Russia has been testing new disinformation tactics in an enormous Facebook campaign in parts of Africa, as part of an evolution of its manipulation techniques before the 2020 U.S. presidential election.
Facebook said Wednesday it removed three Russian-backed influence networks on its site that were aimed at African countries including Mozambique, Cameroon, Sudan and Libya. The company said the online networks were linked to Yevgeny Prigozhin, the Russian oligarch who was indicted by the United States and accused of interfering in the 2016 presidential election.
Unlike past influence campaigns from Russia, the networks targeted several countries through Arabic-language posts, according to the Stanford Internet Observatory, which collaborated with Facebook to unravel the effort. Some of the posts promoted Russian policies, while others criticized French and American policies in Africa. Russians also worked with locals in the African countries to set up Facebook accounts that were disguised as authentic to avoid detection.
The effort was at times larger in volume than what the Russians deployed in the United States in 2016. While the Kremlin-backed Internet Research Agency posted on Facebook 2,442 times a month on average in 2016, one of the networks in northern and central Africa posted 8,900 times in October alone, according to the Stanford researchers.
“They are trying to make it harder for us and civil society to try and detect their operations,” said Nathaniel Gleicher, Facebook’s head of cybersecurity policy, of the Russian actions.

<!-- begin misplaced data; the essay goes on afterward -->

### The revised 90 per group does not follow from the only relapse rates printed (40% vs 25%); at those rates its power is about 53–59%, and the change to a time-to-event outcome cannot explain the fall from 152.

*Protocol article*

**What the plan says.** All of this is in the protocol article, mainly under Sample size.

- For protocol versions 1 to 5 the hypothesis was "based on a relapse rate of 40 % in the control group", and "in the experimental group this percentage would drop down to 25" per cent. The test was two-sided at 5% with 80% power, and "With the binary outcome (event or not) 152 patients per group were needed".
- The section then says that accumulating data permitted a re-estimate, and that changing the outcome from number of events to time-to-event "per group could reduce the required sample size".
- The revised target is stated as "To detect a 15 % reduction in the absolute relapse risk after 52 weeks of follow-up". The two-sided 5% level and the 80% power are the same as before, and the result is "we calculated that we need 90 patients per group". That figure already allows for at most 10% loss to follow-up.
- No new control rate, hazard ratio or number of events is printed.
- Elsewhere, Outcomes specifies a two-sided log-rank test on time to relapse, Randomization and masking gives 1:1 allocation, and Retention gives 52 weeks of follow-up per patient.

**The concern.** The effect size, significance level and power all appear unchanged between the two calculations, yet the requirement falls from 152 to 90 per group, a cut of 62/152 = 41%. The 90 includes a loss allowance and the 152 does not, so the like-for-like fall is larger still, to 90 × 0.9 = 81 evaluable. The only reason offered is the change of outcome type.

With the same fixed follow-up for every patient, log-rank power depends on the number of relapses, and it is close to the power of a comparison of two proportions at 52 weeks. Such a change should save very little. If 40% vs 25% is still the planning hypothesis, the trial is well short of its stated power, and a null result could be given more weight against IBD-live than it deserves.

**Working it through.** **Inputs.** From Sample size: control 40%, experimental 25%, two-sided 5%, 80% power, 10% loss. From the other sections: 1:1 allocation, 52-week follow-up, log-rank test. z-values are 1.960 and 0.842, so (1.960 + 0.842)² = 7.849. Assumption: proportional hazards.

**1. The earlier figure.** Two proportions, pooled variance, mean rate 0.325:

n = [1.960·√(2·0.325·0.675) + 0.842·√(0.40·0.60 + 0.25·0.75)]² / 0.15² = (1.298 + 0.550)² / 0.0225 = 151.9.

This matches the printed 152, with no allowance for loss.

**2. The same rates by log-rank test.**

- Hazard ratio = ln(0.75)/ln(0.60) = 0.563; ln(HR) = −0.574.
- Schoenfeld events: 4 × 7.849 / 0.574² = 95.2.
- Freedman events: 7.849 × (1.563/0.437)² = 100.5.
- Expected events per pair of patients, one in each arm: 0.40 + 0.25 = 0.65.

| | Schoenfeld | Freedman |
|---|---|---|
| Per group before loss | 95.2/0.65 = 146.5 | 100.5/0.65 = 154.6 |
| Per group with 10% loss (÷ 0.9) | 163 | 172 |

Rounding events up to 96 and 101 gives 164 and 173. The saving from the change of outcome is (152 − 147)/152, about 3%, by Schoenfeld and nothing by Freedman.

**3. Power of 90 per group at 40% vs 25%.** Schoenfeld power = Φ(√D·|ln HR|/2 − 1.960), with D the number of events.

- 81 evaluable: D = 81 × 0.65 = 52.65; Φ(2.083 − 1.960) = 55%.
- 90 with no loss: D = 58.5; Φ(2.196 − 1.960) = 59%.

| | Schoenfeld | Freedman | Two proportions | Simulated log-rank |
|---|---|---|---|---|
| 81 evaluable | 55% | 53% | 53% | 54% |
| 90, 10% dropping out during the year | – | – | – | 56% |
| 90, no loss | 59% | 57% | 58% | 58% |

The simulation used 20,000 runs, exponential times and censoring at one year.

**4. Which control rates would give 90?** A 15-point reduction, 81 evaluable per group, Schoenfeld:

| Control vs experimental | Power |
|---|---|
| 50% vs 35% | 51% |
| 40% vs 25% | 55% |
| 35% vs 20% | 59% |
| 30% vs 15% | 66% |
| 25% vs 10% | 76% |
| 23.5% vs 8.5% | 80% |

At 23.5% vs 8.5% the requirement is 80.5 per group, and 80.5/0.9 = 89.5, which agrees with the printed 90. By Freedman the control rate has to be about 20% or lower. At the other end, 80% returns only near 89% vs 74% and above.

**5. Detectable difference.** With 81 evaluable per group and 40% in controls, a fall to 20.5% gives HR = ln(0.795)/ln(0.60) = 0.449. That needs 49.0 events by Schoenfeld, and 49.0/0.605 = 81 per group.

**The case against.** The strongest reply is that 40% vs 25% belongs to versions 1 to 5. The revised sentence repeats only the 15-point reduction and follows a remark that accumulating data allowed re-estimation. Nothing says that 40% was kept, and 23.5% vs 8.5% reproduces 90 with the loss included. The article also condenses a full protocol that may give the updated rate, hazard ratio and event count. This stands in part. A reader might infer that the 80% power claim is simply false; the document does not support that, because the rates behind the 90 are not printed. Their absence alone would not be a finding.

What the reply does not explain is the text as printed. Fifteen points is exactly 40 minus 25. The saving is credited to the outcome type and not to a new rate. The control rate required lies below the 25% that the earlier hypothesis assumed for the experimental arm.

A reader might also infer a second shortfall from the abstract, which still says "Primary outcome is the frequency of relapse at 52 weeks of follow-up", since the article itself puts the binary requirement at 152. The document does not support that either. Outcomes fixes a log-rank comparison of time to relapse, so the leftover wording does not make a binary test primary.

The campaign underlined how Russia is continuing to aggressively try different disinformation techniques, even as it has come under scrutiny for its online interference methods. By spreading the use of its tactics to a region that is less closely monitored than the United States and Europe, researchers said Russia appeared to be trying to expand its sphere of influence in Africa, where it has started distributing propaganda and building a political infrastructure.
Alex Stamos, director of the Stanford Internet Observatory and a former Facebook executive, said it was highly likely that Russian groups were already using the same model of working with locals in the United States to post inflammatory messages on Facebook.
In all, the social network said it took down 66 accounts, 83 pages, 11 groups and 12 Instagram accounts related to the Russian campaign. Gleicher said hundreds of thousands of Facebook accounts followed the pages, groups and Instagram accounts.
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